In his Foreword to this edition, Jean Charlot says: "An unusual feature of Orozco's letters is the great deal that he has to say about art. That one artist writing to another would emphasize art as his subject seems normal enough to the American reader. Yet, within the context of the Mexico of those days, the fact remains exceptional. The patria Orozco was leaving behind had, even from the point of view of its artists, many cares more pressing than art."
The letters and unpublished writings of Orozco from this period (1925-1929) describe an important period of transition in the artist's life, from his departure from Mexico, almost as a defeated man, to the period just before he received the great mural commissions—Pomona, The New School for Social Research in New York, Dartmouth—that were to bring him lasting international fame.
From the letters:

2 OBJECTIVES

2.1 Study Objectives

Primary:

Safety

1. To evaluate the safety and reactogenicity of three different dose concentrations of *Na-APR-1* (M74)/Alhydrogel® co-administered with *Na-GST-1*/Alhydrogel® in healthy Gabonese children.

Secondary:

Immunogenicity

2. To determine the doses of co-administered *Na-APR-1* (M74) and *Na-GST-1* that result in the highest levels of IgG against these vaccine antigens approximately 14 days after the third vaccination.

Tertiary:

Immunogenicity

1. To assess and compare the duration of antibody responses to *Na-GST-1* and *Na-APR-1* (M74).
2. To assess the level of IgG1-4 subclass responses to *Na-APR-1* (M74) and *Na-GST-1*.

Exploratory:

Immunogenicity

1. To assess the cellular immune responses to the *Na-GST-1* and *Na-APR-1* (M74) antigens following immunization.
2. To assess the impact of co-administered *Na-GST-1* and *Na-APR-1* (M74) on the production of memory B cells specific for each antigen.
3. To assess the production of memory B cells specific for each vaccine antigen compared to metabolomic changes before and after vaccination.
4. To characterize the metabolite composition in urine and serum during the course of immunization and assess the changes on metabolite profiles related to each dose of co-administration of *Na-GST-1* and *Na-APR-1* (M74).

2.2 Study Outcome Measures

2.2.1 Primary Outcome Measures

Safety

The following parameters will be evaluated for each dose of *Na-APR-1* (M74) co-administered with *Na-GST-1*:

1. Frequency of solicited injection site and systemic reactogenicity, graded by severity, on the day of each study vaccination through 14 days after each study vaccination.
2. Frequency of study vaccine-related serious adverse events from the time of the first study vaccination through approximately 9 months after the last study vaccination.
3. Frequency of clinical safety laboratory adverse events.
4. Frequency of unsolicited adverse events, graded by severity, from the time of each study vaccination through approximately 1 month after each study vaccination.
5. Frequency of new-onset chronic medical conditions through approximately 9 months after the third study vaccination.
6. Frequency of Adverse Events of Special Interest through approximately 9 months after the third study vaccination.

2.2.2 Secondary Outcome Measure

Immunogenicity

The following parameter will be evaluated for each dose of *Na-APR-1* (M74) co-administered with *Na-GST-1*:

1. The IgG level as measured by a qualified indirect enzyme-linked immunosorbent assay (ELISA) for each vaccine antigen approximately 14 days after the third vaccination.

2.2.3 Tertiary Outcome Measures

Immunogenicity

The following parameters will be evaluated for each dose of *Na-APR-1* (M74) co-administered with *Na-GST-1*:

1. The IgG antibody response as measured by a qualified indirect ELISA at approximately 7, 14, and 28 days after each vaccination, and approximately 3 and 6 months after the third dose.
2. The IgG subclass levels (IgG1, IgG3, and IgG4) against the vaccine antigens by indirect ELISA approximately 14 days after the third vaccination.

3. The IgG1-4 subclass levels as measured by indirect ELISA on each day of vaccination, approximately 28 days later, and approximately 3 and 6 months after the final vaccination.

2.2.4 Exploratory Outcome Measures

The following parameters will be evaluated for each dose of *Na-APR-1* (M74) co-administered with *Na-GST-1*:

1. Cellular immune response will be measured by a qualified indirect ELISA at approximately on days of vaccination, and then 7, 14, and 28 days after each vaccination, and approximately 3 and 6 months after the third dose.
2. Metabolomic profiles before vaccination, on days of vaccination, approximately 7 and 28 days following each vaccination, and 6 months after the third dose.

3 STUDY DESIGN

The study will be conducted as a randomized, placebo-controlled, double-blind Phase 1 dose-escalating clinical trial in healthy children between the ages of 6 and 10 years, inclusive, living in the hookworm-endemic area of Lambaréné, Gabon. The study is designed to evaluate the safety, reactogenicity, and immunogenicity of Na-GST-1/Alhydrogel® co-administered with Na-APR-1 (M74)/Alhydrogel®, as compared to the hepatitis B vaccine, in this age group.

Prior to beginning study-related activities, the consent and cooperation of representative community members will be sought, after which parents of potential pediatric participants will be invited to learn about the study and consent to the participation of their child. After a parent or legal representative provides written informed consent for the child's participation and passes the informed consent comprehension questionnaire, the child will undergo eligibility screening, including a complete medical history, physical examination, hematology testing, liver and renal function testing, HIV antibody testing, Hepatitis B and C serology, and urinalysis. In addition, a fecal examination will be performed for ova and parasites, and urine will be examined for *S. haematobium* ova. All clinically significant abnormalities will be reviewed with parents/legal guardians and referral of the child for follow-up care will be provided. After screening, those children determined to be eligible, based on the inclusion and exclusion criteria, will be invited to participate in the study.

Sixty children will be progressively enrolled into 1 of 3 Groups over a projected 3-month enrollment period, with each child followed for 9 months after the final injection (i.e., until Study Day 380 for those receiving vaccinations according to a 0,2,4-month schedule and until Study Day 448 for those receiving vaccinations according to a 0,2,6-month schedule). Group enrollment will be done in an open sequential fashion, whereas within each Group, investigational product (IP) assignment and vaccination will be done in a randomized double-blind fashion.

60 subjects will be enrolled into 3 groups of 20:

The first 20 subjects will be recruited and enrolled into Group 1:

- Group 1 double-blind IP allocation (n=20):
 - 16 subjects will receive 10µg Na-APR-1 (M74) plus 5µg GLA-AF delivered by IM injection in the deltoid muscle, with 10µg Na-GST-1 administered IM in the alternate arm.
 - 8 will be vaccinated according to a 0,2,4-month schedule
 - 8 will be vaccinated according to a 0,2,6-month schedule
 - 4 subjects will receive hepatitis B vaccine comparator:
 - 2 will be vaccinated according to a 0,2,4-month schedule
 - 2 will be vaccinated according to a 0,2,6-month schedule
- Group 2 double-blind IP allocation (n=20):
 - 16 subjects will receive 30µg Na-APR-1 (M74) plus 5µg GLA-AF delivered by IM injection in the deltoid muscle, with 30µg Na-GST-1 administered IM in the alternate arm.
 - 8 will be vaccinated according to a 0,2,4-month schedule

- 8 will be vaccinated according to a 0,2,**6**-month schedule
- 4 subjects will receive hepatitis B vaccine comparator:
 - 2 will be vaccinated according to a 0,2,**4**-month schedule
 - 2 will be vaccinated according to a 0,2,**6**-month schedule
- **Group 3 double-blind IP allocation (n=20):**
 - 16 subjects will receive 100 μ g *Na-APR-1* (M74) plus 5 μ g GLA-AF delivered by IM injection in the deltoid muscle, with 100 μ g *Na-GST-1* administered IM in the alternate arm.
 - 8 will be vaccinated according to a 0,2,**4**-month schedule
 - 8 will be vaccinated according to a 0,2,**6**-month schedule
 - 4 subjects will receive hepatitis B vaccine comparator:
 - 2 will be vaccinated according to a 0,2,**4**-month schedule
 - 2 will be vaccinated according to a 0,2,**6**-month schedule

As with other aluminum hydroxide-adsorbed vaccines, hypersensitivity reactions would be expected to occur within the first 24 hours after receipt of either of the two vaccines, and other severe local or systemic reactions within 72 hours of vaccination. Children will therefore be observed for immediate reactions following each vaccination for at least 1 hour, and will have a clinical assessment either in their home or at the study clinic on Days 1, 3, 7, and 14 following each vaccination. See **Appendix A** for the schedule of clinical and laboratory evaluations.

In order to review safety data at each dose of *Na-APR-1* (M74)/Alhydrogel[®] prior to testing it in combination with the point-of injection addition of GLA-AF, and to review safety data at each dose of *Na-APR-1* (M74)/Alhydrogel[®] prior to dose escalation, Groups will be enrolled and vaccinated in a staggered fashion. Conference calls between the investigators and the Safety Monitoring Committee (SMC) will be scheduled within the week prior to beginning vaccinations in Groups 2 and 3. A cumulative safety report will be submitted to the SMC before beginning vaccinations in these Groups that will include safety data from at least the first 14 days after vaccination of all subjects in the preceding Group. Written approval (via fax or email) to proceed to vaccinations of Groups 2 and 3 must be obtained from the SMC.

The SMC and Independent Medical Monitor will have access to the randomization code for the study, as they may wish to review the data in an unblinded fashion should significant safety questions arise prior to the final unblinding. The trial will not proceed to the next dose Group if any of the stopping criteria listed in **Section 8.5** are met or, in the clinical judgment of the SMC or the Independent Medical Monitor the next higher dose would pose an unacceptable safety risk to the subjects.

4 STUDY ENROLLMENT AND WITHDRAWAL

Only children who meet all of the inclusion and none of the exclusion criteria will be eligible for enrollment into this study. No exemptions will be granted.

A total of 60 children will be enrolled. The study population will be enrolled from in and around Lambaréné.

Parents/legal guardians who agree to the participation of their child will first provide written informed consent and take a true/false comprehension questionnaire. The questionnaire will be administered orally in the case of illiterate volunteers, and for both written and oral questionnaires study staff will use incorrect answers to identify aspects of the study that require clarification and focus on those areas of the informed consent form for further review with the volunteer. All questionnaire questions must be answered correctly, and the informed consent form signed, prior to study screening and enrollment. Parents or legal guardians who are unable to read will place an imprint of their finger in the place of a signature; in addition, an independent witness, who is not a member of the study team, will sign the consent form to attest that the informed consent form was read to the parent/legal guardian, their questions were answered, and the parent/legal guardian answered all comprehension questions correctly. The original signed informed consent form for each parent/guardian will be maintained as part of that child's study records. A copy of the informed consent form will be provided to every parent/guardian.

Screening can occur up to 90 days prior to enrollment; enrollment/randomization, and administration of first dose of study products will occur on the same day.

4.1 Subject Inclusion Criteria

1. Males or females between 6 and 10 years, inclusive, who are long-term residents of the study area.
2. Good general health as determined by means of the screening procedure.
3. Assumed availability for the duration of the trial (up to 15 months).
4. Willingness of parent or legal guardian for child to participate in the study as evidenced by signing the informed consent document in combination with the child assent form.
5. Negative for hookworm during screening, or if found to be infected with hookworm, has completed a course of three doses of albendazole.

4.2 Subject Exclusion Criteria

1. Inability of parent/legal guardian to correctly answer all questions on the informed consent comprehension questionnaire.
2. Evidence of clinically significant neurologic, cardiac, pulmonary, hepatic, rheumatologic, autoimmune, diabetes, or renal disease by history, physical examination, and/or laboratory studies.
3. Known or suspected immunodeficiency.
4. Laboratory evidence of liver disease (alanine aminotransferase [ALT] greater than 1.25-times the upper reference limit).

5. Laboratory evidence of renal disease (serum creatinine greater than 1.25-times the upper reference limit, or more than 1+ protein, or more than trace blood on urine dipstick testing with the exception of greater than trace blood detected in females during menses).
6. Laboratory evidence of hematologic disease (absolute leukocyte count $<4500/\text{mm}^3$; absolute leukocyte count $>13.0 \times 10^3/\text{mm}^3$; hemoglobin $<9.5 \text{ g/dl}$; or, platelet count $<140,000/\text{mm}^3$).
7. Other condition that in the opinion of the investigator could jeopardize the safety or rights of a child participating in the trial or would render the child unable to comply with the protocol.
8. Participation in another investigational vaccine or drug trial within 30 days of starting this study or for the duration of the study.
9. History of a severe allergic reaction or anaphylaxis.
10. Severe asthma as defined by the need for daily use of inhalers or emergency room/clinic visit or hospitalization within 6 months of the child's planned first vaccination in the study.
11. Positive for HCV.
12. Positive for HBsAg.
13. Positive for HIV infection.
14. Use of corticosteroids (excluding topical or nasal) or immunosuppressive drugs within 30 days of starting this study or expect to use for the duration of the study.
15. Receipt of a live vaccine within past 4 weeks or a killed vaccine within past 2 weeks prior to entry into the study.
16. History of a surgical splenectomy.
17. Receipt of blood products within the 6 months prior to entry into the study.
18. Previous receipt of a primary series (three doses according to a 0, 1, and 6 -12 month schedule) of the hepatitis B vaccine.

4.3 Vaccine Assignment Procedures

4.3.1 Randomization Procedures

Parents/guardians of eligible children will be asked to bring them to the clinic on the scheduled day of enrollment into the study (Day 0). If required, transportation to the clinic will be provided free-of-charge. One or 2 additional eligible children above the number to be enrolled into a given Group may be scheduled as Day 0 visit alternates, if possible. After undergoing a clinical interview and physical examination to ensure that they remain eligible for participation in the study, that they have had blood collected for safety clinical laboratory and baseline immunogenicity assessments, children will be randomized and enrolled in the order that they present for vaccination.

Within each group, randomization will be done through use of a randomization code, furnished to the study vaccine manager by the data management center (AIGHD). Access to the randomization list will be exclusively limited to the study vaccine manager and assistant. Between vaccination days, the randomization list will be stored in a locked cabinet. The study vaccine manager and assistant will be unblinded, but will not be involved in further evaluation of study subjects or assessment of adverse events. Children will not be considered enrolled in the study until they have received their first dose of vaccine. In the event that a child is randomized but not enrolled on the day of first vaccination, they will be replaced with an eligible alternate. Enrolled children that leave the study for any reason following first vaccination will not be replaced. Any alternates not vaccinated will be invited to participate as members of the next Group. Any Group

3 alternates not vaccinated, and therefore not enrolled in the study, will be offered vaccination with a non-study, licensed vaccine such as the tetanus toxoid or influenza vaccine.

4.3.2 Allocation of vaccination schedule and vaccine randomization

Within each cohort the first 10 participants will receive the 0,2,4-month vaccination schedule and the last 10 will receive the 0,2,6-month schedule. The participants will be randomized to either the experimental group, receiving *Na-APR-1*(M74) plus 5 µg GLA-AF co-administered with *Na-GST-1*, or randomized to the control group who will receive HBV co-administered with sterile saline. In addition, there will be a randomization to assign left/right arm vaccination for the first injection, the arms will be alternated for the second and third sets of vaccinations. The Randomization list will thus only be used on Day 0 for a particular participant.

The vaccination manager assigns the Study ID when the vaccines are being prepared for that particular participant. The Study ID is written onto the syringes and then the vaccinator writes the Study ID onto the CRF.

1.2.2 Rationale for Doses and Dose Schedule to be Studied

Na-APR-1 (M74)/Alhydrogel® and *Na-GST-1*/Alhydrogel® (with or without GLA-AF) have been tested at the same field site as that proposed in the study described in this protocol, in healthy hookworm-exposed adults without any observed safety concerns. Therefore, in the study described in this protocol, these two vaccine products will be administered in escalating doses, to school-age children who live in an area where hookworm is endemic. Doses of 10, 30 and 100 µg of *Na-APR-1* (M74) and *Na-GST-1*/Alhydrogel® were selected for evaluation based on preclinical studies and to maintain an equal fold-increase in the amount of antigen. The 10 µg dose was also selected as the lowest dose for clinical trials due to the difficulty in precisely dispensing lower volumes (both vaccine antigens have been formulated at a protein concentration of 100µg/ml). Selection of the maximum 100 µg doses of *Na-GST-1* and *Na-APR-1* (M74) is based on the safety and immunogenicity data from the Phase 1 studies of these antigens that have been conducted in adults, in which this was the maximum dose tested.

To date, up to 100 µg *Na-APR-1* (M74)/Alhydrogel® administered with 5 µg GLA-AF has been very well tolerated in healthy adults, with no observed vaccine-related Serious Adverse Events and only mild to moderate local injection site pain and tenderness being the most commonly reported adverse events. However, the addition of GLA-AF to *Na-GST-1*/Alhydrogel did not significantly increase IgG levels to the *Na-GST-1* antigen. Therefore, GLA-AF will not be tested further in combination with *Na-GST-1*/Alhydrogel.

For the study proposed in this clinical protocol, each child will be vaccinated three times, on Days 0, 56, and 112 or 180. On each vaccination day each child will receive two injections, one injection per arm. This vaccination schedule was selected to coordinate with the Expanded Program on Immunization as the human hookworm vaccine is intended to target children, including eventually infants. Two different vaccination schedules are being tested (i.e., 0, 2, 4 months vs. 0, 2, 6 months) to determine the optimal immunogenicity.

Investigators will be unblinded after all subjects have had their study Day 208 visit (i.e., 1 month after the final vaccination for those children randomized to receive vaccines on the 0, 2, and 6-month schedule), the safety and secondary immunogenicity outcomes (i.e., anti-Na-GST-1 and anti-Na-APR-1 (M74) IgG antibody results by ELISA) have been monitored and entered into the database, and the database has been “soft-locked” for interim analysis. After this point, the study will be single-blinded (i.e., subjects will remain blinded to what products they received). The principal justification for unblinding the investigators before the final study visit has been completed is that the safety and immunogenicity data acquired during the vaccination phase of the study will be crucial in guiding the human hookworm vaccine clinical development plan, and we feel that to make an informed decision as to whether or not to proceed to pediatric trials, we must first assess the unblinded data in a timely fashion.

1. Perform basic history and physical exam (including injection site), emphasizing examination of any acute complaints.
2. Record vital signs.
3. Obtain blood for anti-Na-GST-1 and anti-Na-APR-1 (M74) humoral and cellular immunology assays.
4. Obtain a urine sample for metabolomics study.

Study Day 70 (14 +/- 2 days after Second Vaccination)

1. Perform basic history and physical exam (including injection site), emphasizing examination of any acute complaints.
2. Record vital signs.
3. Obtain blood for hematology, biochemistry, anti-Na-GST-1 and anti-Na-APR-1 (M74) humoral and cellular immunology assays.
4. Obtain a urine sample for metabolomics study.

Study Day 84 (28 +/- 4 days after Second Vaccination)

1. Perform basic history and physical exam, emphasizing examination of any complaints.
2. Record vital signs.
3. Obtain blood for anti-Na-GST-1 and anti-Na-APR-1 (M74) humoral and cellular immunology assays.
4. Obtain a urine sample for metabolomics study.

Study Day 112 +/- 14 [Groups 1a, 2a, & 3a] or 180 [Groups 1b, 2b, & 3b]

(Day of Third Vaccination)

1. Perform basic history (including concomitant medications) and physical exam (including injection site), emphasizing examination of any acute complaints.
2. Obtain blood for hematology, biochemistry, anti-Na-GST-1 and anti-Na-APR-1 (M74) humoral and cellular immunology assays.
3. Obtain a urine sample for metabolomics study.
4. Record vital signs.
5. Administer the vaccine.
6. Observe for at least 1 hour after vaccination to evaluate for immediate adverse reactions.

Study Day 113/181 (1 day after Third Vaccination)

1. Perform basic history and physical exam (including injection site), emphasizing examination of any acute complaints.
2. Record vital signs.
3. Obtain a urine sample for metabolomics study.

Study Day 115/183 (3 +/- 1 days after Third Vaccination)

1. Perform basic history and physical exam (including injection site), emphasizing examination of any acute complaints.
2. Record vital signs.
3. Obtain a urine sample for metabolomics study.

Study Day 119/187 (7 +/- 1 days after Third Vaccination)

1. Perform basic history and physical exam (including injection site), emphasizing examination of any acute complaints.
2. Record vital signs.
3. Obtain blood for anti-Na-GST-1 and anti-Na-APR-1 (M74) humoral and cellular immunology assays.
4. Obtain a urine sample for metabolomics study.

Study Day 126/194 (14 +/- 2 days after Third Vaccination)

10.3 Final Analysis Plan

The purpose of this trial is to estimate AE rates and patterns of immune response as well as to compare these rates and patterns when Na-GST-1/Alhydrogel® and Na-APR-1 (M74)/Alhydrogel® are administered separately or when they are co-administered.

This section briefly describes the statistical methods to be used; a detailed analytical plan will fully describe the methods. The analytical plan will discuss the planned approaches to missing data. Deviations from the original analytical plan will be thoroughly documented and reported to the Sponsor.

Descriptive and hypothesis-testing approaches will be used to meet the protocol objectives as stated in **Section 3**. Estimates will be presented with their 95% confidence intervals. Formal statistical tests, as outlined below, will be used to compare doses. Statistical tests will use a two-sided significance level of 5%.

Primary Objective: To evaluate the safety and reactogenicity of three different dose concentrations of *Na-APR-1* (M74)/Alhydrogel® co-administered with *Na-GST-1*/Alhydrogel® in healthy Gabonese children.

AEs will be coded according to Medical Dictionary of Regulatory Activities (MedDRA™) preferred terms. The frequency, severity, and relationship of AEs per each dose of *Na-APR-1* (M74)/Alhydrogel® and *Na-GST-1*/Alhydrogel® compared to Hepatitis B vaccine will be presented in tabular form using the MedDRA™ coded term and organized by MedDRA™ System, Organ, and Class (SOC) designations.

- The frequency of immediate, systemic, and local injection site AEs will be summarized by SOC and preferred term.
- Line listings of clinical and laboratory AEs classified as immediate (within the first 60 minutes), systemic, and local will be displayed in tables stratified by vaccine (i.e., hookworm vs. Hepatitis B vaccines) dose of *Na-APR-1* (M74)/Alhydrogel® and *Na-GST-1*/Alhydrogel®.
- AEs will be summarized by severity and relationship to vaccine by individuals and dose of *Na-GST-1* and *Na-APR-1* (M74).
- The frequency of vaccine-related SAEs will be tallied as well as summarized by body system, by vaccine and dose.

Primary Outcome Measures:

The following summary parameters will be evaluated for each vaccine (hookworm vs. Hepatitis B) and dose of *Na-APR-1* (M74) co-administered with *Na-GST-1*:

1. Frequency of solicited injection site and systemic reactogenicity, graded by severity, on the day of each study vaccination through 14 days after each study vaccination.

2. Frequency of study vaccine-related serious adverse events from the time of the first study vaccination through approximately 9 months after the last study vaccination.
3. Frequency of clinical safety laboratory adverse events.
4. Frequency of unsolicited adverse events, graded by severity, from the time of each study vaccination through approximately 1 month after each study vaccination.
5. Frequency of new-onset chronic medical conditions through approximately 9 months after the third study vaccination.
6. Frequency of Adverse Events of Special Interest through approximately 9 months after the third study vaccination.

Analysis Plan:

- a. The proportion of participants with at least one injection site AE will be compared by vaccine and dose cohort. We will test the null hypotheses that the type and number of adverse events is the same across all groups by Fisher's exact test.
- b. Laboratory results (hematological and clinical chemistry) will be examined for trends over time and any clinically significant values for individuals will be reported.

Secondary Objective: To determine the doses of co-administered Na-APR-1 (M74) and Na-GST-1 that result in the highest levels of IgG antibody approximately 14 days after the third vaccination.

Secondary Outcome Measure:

"Decidedly, here in N.Y., French art means the cream of the cream, it is the ideal, the top ... Perhaps one day we Mexicans may come to have some influence, but it will be in another direction. There is nothing 'exquisite' about us."
"This is a very hard struggle. As far as painting is concerned, it is necessary to start over again and get rid of every trace of 'Mexican' if one wants to have a personality of his own, because otherwise we shall be forever 'Rivera's disciples.'"
"The 'impressionists' are becoming more and more tiresome; they are all right in the history of art, but I don't know what they have to do with Art. AND I don't know what the devil I'm doing in art."